No Harm: Ethical Principles for a Free Market

By T. Patrick Burke | Go to book overview

1
The Liberal Society

THE EMERGENCE OF RELIGIOUS FREEDOM

Across the street from Boston Common, in front of the State House, stands the statue of a Quaker woman, Mary Dyer, who was hanged there in 1660. The only crime she had committed was that of being a Quaker in a Puritan society. Her statue, generously erected by the Puritans' descendants, is a silent testimony to a revolution of thought and feeling which divides what we may call the modern world from everything which preceded it as effectively as the Himalayas divide India from China. She was hanged because to the world of the Middle Ages and for some time afterwards it seemed a self-evident truth that a society could only afford to have one religion.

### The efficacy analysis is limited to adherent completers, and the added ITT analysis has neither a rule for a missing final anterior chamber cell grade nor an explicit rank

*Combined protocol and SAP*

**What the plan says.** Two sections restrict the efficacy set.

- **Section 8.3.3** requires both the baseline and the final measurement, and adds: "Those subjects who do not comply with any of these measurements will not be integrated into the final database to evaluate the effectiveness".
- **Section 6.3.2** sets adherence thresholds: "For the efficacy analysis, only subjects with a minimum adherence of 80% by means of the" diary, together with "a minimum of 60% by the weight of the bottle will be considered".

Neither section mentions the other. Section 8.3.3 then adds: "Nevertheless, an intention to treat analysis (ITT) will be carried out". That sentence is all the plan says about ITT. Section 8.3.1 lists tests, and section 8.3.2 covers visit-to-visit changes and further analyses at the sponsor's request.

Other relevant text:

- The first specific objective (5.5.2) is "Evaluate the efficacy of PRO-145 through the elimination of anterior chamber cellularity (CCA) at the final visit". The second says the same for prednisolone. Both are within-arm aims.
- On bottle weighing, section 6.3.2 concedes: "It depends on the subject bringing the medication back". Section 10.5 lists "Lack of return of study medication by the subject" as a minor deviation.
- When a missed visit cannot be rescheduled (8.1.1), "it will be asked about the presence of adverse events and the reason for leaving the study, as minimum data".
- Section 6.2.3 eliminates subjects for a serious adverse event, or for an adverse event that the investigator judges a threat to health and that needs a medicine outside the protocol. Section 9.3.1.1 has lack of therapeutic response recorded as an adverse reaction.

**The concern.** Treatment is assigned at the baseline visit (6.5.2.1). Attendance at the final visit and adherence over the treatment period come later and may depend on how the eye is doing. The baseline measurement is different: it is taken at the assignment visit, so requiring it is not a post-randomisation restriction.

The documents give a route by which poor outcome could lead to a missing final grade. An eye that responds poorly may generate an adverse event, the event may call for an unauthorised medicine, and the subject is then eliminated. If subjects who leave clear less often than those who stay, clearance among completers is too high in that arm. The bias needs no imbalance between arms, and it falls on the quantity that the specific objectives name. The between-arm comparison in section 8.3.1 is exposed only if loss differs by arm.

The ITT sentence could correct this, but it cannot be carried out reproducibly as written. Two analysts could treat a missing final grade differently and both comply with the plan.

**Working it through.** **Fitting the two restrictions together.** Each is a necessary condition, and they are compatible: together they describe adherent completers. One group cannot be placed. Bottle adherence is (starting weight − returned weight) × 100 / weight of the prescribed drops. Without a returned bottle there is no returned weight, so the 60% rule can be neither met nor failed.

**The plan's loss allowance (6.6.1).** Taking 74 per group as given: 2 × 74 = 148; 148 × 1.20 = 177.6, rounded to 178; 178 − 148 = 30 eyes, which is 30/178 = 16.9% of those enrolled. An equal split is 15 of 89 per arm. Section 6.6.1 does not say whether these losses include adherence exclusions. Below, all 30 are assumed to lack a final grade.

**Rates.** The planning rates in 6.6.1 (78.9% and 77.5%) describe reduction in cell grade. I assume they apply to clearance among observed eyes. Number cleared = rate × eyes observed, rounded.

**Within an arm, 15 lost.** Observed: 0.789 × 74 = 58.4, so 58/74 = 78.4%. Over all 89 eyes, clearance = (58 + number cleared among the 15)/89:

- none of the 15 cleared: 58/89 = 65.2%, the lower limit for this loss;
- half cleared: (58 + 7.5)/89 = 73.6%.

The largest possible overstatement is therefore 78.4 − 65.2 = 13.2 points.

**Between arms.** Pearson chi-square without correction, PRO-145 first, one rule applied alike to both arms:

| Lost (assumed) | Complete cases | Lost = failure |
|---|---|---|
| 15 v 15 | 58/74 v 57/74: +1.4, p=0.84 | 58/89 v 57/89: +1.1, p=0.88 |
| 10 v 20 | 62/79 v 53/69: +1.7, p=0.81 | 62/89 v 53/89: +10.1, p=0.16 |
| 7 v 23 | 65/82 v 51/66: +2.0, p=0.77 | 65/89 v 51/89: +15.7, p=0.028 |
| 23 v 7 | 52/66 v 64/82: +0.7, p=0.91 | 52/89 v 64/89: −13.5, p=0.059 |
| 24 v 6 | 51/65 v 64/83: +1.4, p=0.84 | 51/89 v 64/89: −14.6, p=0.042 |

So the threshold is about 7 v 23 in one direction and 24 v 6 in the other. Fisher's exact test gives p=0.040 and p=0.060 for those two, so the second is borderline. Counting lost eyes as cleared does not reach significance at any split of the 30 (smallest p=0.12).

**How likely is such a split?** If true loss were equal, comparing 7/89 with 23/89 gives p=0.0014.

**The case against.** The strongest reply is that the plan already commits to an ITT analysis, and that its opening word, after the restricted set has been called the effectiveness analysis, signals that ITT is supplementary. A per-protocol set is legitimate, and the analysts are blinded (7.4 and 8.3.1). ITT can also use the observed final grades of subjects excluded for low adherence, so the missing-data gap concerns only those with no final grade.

If we were to try to explain this assumption in terms understandable to a person living at the present time, we might perhaps say something like this. It is religion which lays the foundation for society. Religious beliefs provide the cognitive foundation for society because they provide the interpretation of the cosmos within which the society has its being, and religious values establish the foundation for the values of the society because they provide the overarching goals of human life, and so the ultimate framework and guidelines of social existence. Religious beliefs and values have a direct and profound effect not only on a society's understanding of itself, and on its goals, but also on the socially acceptable means to those goals, and on social relationships altogether. A society only exists in virtue of shared meanings, and therefore the unity of society, that is, its existence as a unified realm under a single government,

-15-

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